What Does the TDC ExxonMobil Migration Mean for The Open Process Automation Forum?

  • August 14, 2018
  • Honeywell Industrial Automation & Control
  • Feature
What Does the TDC ExxonMobil Migration Mean for The Open Process Automation Forum?
What Does the TDC ExxonMobil Migration Mean for The Open Process Automation Forum?

By Bill Lydon, Editor, Automation.com

A major keynote presentation at the 2018 Honeywell Users Group (HUG) Americas described the the company’s TDC ExxonMobil Migration approach.   I have been approached multiple times since that presentation by people asking me if the Honeywell TDC3000 migration approach will eliminate the reason for The Open Process Automation Forum (OPA) initiative?  To get a definitive answer, I asked ExxonMobil’s Don Bartusiak - Chief Engineer, Process Control and a proponent of the OPA initiative - how the migration approach fits into the bigger picture:

“ExxonMobil’s commitment to Open Process Automation is unequivocal.  OPA directly addresses the root causes of the business problem that we and other operating companies are trying to solve.  Nevertheless, we are pleased that Honeywell has responded to our requests for TDC 3000 life extension to give us another option for responsibly managing the lifecycles of our manufacturing assets.”

“Suppliers and industry, in general, should not interpret ExxonMobil’s long-standing work with Honeywell as a reduction in our commitment to the goals of OPA.  We and our operating company collaboration partners are currently executing a plan to implement on-process prototypes using the OPA approach.  Ultimately, ExxonMobil expects to issue procurement specifications that require certified conformance to the Open Process Automation Technical Standard that is being written now by the OPA Forum of The Open Group.”

I personally see the Honeywell TDC3000 migration approach as a creative and practical tactical solution for the large ExxonMobil installed base of TDC3000s. 

Some suppliers have interpreted the OPA initiative simply as a way for suppliers to lower prices, but this misses the entire point of the need.  The industrial automation industry has dramatically lagged in the adoption of technology, and a major reason for this has been closed ecosystems. Many vendors have partner programs that are promoted as “open” but, in reality, these too are highly-gated, bureaucratically controlled and essentially closed ecosystems. 


The Open Process Automation Forum (OPA) Goals

The Open Process Automation Forum (OPA) initiative recognizes that global competition is intensifying due to technological advancements. New players, either start-ups or existing cross-industry jumpers are leveraging the latest innovative technology and may take away business from established industrial automation companies.  This growing wave of new. open technologies, especially through computing and the Internet of Things (IoT) suppliers , are performing effective real-time sensing and control in demanding applications.  Many of these are based on open standards using  open source technology which creates accessible, highly productive ecosystems.  These ecosystems foster collective creativity, innovation, and capital investment far greater than any single supplier is capable of accomplishing.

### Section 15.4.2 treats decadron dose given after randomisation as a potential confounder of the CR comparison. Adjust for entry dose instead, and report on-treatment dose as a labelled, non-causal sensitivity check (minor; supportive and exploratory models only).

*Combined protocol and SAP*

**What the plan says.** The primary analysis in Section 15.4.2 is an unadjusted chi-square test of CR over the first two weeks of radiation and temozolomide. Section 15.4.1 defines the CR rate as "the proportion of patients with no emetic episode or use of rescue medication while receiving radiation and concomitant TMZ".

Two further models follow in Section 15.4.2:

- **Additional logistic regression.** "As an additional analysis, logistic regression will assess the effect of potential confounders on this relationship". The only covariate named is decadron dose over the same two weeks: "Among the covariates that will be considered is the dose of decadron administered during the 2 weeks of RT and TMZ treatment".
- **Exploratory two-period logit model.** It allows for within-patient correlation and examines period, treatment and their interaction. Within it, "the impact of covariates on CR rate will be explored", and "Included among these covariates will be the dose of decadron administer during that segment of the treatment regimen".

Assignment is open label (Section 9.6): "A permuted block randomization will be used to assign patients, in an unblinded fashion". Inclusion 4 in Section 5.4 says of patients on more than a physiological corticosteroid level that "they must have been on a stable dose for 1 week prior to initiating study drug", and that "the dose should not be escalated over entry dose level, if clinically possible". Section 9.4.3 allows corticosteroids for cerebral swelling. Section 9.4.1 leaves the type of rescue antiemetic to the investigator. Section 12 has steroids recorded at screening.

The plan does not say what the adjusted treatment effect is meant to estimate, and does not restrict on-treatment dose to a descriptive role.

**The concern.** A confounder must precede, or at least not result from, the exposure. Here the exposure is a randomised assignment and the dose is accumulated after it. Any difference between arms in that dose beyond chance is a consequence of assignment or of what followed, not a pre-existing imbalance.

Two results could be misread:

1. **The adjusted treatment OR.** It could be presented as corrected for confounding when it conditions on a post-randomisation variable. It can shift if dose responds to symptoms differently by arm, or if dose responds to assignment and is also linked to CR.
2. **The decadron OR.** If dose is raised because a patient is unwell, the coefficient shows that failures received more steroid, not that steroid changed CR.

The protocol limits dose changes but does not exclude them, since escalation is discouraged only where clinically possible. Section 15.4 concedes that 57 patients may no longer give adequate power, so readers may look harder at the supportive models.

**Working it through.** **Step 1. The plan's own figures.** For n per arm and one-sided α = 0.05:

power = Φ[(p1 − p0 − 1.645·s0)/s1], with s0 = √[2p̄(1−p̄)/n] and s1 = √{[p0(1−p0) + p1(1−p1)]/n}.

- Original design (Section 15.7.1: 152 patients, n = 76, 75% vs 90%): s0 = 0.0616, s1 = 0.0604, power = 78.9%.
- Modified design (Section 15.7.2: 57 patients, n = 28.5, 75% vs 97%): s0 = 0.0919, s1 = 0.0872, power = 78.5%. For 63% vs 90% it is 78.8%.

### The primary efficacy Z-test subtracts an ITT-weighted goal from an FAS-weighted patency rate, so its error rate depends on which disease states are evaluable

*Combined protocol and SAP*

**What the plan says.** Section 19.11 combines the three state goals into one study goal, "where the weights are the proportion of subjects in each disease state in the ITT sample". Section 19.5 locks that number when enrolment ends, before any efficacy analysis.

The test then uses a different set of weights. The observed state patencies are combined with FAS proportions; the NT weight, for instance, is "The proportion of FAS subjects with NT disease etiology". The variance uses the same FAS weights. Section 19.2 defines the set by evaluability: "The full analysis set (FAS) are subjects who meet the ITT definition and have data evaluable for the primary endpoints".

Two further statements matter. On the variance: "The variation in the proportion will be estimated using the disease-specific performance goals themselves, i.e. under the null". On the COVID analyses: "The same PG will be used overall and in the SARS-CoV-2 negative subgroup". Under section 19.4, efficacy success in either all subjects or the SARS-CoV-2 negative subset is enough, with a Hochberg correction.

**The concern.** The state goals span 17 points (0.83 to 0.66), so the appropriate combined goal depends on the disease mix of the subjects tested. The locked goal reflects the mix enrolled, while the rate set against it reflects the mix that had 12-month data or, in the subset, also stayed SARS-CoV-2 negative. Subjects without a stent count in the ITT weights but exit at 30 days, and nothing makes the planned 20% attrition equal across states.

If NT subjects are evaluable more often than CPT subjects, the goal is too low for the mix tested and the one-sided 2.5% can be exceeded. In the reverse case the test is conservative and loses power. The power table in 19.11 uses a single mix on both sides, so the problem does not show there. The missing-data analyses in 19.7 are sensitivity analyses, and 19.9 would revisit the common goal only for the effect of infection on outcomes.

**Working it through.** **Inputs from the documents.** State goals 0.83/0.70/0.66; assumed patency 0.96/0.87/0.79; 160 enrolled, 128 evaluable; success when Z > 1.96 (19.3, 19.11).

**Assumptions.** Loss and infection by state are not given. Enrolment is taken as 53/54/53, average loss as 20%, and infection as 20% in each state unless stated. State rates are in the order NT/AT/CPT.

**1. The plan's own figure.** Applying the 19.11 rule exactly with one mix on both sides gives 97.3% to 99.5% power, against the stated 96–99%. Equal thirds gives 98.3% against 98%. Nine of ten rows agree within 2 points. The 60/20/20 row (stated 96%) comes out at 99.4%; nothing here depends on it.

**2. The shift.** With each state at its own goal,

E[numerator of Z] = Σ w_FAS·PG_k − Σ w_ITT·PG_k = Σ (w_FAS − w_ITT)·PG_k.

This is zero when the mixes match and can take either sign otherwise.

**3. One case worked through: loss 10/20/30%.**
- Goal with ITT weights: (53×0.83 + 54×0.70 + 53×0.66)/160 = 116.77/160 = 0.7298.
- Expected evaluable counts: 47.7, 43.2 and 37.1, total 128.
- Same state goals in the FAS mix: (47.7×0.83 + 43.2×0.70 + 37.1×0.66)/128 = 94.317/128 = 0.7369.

Manufacturing and production companies to remain viable need to think about what they need to be competitive in their industries on the global stage.


About the Honeywell TDC3000 Migration

The TDC Migration plan was presented at HUG 2018 by Exxon-Mobil’s Dave Patin describing this as a solution, worked out with Honeywell, to migrate their large installed base of TDC3000 systems while preserving the application programming, display configuration, and 3rd party interfaces which minimize migration labor.  Patin described how this started with a joint Honeywell/ExxonMobil technical task team to study the problem.  They found that, with the large installed base, replacing these DCS systems had turned out to be very expensive, risky and disruptive to operations.  To alleviate this, Honeywell developed  the Experion LCN R501.1, which emulates the TDC system as software.  “It’s 100% binary compatible and interoperable with the old system,” Patin explained, “Current TDC code runs unmodified in this virtual environment, greatly reducing the technical risks. Intellectual property such as application code, databases and displays are preserved.”

In the end, the Experion Station, Server, ACE and APP nodes can take the shape of Windows based “physical” applications or virtual machines. The Application Modules, Network Gateway and Network Interface Module functionalities are redeployed on Universal Embedded Appliances or as virtual appliances. Only the Enhanced PLC Gateway cannot be readily virtualized as the emulation of serial network connectivity is not well behaved. As Patin described, “This means you can build an almost 100% virtualized or 100% physical system—or somewhere in between.” With this new solution, LCN and UCN messages are now encapsulated in standard Internet Protocol. “All the old networks now exist as logical constructs on Fault Tolerant Ethernet,” Patin said. “We’re no longer locked into proprietary networks”

Related Articles

Did you enjoy this great article?

Check out our free e-newsletters to read more great articles..